Lay Down Your Stones Part 2: Forgiving, Not Forgetting
I went around saying for a long time that I am not one of those Christians who is heavily into forgiveness – that I am one of the other kind. But even though it was funny, and actually true, it started to be too painful to stay this way. They say we are not punished for the sin but by the sin, and I began to feel punished by my unwillingness to forgive. By the time I decided to become one of the ones who is heavily into forgiveness, it was like trying to become a marathon runner in middle age; everything inside me either recoiled, as from a hot flame, or laughed a little too hysterically. I tried to will myself into forgiving various people who had harmed me directly or indirectly over the years – four former Republican presidents, three relatives, two old boyfriends, and one teacher in a pear tree – it was "The Twelve Days of Christmas" meets Taxi Driver. But in the end I could only pretend that I had. I decided I was starting off with my sights aimed too high. As C.S. Lewis says in Mere Christianity, "If we really want to learn how to forgive, perhaps we had better start with something easier than the Gestapo."
– Anne Lamott
My brother-in-law is a registered sex offender. I am uncomfortable having him stay at our house with my husband and me and our children. My mother-in-law insists we need to forgive him and let him stay...Am I right to refuse, or do I let him stay and be on major guard? Mommy in Memphis
Dear Mommy: As a mother, it is your job to protect your children. Because you feel your brother-in-law might be a danger to them, he should sleep elsewhere — and “forgiveness” has nothing to do with it. — January 11, 2014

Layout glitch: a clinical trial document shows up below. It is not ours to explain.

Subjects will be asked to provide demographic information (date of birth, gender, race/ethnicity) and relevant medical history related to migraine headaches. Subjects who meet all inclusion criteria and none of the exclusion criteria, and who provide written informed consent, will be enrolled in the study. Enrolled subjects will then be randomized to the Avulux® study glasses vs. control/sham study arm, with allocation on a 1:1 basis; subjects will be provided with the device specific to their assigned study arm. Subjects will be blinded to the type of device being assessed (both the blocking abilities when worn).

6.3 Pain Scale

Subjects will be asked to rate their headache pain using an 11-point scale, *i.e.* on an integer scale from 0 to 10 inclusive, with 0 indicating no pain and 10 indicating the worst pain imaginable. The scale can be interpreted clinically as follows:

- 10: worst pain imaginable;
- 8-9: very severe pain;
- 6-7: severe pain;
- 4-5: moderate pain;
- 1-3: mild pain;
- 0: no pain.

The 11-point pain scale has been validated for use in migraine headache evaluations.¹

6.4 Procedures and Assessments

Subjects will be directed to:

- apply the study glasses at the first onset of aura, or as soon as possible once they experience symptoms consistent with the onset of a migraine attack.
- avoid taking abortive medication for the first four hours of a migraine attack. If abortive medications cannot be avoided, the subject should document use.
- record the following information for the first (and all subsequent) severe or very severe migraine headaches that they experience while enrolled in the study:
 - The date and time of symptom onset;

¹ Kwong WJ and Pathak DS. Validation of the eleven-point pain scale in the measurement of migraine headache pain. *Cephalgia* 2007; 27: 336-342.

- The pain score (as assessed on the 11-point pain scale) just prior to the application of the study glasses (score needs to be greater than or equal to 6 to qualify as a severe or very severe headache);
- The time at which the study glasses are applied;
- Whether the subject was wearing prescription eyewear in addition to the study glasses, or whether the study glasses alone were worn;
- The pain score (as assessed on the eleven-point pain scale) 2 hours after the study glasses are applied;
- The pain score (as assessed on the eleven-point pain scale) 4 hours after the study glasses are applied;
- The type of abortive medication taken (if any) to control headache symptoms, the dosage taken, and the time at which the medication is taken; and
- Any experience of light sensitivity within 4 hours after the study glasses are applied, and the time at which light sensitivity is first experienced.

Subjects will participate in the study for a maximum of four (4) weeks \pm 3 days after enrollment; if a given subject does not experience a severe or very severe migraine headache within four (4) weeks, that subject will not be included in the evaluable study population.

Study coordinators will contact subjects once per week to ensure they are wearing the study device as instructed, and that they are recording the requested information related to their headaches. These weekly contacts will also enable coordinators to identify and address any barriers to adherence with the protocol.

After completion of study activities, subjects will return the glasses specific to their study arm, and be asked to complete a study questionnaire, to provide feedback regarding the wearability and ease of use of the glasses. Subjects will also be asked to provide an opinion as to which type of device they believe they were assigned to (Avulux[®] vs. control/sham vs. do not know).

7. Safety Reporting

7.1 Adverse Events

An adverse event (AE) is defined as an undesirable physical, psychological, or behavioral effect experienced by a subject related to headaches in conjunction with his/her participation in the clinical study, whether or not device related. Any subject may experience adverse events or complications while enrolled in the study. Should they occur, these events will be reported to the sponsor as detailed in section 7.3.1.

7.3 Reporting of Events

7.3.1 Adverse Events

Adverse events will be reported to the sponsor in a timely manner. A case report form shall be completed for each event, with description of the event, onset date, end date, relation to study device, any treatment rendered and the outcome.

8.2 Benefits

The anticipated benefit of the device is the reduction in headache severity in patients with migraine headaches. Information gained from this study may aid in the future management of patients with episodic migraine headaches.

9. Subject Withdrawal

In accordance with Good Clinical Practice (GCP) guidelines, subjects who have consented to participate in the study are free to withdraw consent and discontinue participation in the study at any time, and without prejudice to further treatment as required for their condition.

(Forgiveness) represents a choice to leave behind our resentment and desire for retribution, however fair such punishment may seem ... Forgiveness means the power of the original wound’s power to hold us trapped is broken. – Marjorie Thompson, “Moving Toward Forgiveness”
In like manner, one woman in our congregation wrote,
You can choose to harm everyone because you were hurt, or you can choose to harm no one because you were hurt. Either way, it’s a choice. It’s so easy to fall into the trap of victimhood and choose the former, but thankfully God gives us a divine capacity for love and forgiveness. And when we use that gift, it fills our lives with so much joy that it’s impossible to be resentful to those who do not have that same joy in their lives.
The woman went on to quote the chorus of an old Shaker hymn:
No storm can shake my inmost calm/While to that rock I’m clinging.
Since love is Lord of heaven and earth,/How can I keep from singing.
— Adam Hamilton, Forgiveness: Finding Peace Through Letting Go
God, grant me the serenity to accept the things I cannot change, the courage to change the things I can, and the wisdom to know the difference. — Reinhold Niebuhr, The Serenity Prayer
· Do you have a situation in your life that you find it hard to forgive? Do you feel pressured to forgive? Is forgiveness something that is calling to you? Is it too hard right now?
· Is it all right to forgive someone but not forget what happened?